Two bills aimed at improving diversity and equality in New Jersey politics have been approved by the State Senate.
One of the measures would require the state to create and maintain a public database of the gender and race of every individual appointed to a public board, commission or authority and of every person elected to a public office.
The other piece of legislation would compel the New Jersey Election Law Enforcement Commission to launch an independent unit to probe allegations of sexual assault, harassment and discrimination in the political sphere.
Both bills were sponsored by Sen. Loretta Weinberg (D-37), a tireless advocate for gender equality, same-sex marriage and diversity.
Under S-4004, which was unanimously approved by the Senate on June 30, the Eagleton Institute of Politics at Rutgers University, with its Center for American Women and Politics and Center for Public Interest Polling, would be required to establish and maintain the searchable databases.
In exchange, Rutgers would receive $350,000, according to a fiscal estimate.
A companion bill sponsored by Assemblywoman Shavonda Sumter (D-35) has yet to advance in the state Assembly.
Weinberg: Further Clarity Needed
By keeping “better track” of the makeup of New Jersey’s government and appointments, the first-of-its-kind databases could give “further clarity on the current state of representation and diversity,” Weinberg said.
The bill follows recent media reports showing that men vastly outnumber women on almost all of the state’s most powerful public boards.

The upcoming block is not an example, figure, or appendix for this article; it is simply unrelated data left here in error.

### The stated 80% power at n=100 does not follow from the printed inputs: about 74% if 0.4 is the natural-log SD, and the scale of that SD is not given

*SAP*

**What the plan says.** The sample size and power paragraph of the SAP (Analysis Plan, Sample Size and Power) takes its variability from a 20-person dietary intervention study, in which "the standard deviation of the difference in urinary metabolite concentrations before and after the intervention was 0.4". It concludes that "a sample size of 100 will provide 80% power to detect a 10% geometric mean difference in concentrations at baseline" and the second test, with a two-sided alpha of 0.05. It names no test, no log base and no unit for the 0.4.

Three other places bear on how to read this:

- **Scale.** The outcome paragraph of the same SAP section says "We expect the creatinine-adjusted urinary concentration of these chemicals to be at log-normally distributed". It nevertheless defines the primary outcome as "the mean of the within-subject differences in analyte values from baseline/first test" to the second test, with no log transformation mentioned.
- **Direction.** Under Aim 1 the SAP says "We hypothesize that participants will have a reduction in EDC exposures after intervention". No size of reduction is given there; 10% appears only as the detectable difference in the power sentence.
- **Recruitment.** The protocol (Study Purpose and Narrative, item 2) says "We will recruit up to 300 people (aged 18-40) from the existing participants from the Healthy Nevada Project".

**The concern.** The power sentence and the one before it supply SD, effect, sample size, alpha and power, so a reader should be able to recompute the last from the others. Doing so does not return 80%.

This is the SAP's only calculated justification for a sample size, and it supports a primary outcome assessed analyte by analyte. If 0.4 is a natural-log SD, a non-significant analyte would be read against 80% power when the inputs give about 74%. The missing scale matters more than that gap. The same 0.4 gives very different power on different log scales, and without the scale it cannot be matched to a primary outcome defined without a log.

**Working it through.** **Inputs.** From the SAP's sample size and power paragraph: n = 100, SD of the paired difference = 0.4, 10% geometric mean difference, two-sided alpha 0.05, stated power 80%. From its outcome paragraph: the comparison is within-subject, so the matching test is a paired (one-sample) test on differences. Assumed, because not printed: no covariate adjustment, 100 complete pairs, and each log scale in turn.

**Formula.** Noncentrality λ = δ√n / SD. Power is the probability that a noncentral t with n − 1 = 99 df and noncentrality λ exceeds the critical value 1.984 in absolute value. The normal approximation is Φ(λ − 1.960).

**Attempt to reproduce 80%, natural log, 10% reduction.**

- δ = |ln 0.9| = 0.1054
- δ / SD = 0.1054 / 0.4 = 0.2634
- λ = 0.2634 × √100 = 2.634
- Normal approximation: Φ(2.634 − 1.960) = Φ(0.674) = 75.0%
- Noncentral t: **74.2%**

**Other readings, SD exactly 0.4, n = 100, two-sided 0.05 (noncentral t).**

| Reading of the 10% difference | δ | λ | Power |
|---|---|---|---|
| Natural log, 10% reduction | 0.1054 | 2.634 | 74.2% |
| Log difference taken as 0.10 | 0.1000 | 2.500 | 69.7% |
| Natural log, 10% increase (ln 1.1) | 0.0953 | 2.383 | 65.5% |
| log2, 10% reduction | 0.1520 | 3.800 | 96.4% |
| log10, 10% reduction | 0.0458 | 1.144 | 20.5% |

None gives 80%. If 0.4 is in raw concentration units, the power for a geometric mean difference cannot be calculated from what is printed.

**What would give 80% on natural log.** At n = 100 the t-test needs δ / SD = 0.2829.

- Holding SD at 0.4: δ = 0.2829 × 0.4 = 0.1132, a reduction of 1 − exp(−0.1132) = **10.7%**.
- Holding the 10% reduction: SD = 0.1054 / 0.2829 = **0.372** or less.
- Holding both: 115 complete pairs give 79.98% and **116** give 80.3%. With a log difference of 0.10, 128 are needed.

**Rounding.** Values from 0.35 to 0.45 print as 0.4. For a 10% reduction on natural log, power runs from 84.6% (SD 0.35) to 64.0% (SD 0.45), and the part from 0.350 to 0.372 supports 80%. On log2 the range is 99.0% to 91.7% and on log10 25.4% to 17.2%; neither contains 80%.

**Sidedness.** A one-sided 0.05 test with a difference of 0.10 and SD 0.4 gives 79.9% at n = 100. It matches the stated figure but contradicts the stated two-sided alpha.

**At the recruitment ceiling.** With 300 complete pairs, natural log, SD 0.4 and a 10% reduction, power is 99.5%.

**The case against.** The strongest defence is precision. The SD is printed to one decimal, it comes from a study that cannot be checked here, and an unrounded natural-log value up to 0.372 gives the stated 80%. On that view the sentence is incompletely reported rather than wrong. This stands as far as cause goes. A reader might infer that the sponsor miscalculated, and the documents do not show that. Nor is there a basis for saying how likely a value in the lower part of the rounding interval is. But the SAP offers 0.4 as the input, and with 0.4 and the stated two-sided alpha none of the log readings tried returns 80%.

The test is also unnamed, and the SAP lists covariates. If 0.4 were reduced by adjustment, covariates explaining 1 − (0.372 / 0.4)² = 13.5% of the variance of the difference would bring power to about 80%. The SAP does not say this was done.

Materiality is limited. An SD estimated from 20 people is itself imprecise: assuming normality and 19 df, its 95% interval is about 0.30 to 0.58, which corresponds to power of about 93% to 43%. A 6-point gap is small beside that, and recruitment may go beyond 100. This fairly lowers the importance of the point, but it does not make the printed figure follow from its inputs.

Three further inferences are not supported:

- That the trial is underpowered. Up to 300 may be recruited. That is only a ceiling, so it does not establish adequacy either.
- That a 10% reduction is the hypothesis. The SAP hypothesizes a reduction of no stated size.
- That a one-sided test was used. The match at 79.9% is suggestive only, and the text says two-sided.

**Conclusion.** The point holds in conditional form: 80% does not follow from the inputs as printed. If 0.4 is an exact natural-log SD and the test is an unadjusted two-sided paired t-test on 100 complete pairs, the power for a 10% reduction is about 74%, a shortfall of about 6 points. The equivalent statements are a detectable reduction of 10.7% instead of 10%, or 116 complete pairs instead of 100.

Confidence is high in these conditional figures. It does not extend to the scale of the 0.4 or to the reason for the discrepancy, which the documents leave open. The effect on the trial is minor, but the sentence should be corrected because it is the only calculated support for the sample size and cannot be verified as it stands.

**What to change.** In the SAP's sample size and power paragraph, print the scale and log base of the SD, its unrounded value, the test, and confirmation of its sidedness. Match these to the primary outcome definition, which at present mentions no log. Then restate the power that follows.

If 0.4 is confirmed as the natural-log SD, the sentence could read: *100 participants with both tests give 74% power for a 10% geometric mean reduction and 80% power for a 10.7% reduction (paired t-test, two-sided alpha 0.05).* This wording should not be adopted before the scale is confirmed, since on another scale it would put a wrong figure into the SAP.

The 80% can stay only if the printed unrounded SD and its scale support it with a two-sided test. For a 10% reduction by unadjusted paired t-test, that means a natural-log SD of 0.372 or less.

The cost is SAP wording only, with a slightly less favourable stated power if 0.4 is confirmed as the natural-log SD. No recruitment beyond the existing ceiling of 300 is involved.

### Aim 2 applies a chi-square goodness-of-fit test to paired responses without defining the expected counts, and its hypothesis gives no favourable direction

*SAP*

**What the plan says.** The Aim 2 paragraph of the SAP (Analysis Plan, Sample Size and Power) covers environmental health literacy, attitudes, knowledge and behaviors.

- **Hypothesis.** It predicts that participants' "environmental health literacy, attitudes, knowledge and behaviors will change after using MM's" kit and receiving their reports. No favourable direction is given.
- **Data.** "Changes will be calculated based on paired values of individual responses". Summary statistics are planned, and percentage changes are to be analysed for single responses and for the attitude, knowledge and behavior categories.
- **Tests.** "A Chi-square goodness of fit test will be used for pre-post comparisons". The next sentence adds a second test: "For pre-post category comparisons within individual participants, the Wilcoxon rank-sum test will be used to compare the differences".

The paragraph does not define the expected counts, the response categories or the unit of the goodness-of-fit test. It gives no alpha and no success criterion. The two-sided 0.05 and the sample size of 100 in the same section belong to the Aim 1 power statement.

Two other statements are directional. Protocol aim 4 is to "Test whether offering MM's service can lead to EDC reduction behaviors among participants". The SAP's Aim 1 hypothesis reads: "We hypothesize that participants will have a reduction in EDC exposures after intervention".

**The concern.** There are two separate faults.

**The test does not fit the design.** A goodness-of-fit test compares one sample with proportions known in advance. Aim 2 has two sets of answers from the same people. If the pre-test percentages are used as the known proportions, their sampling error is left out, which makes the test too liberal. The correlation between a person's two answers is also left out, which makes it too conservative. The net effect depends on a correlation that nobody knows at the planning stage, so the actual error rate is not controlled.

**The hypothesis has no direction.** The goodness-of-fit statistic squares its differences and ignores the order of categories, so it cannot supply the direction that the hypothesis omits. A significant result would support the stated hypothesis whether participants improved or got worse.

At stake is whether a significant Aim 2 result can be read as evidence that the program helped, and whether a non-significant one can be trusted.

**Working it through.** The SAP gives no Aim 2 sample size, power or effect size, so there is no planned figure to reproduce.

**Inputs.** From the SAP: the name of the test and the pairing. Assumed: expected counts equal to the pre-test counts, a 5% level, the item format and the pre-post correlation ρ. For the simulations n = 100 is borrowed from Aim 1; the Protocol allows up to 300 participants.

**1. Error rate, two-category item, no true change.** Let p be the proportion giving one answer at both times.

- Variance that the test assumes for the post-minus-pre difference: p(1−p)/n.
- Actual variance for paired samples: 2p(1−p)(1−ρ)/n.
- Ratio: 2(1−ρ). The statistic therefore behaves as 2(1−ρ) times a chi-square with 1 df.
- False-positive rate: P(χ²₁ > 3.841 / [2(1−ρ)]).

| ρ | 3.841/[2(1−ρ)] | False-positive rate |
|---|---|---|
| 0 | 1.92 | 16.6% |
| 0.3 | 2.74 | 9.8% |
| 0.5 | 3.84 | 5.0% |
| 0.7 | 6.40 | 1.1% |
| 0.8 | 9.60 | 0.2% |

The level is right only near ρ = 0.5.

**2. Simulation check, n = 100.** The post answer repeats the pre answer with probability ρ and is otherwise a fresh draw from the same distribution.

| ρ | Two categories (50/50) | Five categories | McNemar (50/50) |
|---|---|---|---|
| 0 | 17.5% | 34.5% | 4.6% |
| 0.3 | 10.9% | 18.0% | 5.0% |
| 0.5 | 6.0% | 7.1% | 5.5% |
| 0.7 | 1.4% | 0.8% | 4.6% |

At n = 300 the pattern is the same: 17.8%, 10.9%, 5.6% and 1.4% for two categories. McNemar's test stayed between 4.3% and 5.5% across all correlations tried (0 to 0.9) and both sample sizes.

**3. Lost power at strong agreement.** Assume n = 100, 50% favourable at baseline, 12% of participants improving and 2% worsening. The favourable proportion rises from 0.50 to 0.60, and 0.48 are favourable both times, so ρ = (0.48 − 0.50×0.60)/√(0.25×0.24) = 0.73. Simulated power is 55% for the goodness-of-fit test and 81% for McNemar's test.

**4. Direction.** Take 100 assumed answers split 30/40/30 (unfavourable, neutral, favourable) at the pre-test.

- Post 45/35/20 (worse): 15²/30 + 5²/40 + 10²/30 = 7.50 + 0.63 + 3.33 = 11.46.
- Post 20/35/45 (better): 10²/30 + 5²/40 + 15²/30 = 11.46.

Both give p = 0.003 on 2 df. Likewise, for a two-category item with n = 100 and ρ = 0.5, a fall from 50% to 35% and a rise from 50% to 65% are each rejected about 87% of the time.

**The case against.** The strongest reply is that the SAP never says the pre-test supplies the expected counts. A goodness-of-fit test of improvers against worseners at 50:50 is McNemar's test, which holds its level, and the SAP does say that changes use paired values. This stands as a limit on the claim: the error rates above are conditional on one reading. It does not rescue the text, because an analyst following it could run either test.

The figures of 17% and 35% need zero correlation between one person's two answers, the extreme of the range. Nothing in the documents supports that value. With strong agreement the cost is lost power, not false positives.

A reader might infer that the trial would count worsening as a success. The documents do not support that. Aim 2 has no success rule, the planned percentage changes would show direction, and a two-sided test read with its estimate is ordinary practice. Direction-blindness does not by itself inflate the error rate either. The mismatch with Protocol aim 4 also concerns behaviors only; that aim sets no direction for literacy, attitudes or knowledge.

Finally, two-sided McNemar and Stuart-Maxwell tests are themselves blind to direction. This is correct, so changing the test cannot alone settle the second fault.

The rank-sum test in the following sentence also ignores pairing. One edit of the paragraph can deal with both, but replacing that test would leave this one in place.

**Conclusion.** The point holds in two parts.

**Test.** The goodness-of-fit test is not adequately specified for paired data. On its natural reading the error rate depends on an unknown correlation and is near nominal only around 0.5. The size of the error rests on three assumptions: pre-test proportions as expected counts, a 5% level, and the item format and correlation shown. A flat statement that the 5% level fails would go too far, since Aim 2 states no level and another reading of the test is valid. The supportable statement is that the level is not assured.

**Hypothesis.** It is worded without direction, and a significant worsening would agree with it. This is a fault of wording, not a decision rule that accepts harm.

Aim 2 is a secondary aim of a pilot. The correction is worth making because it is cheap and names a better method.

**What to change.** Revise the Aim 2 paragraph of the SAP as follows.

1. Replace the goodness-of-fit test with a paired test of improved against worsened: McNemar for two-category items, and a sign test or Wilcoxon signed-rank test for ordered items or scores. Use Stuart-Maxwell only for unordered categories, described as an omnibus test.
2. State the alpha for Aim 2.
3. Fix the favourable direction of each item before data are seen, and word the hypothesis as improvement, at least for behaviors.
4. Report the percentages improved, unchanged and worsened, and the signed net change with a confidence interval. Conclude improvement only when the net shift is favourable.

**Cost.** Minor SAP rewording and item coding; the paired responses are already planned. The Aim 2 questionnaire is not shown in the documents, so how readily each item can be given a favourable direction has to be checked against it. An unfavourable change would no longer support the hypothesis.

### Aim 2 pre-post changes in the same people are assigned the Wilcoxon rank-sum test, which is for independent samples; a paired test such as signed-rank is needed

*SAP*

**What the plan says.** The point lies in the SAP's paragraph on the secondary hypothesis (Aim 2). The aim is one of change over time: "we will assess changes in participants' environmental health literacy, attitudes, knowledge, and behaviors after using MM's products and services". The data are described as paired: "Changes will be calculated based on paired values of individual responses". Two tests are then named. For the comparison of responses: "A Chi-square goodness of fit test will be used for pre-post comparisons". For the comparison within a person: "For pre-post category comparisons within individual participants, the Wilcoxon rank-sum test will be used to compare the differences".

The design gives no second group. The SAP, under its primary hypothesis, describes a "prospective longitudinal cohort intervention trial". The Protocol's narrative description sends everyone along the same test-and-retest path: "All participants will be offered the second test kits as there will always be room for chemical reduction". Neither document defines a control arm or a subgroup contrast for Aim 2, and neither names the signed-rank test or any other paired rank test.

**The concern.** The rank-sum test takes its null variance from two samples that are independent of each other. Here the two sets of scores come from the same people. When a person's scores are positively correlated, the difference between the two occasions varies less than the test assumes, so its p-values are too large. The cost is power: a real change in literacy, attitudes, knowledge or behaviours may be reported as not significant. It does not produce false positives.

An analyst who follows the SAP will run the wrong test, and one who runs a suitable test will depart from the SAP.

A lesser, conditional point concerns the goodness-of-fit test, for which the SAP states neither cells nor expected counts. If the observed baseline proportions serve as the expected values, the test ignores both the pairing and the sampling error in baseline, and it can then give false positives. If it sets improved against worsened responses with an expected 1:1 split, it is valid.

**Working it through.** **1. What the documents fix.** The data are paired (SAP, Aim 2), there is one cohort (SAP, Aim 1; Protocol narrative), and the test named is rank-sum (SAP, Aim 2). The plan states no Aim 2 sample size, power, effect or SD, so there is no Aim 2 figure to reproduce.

Of the 900 seats on the state’s 85 most influential boards, women hold 28% of those seats. Men are in the majority on 67 of those boards, including the Rutgers Board of Governors, the NJ Transit board and the Board of Public Utilities.
The Senator hopes the databases will be a tool that helps bring more women and people of color to state boards, commissions and authorities, as well as to seek political office.
“We often talk in politics and policy about making sure ‘everyone has a seat at the table’,” Weinberg said. “Right now, that is not the case in New Jersey. This legislation will begin to change that gross oversight once and for all.”
S-3389, approved by the Senate on June 30, would not only require the state Election Law Enforcement Commission to establish an Office on Discrimination and Harassment Prevention, but also mandate political campaigns develop anti-harassment and anti-discrimination policies.
The legislation stemmed from a series of recommendations made by a work group formed by Weinberg in the wake of allegations of assault and misogyny against then-candidate Phil Murphy’s gubernatorial campaign and media reports on New Jersey’s political culture.
A companion bill was introduced in February by Assemblywomen Valerie Vainieri Huttle (D-37) and Eliana Pintor Marin (D-29).
S-3389 would require candidate committees, joint candidate committees, political party committees and continuing political committees to adopt and require training on anti-harassment and anti-discrimination policies covering behavior during and after work hours.
It would establish a requirement to designate specific individuals to handle confidential complaints. Additionally, individuals would be required to report to a campaign if they have been the subject of an investigation and whether they were disciplined in any way as a result.
Weinberg said,“Political candidates, campaigns and party organizations have a vested interest in suppressing, hiding or ignoring allegations of sexual misconduct to avert political damage or preserve their personal power.”
“Survivors who complain publicly, or even privately, face retaliation, are not believed and risk losing their political careers. This legislation would enable survivors to confidentially report sexual misconduct to an independent investigative agency and/or to a designated campaign or party official responsible for monitoring anti-harassment policies,” she stated.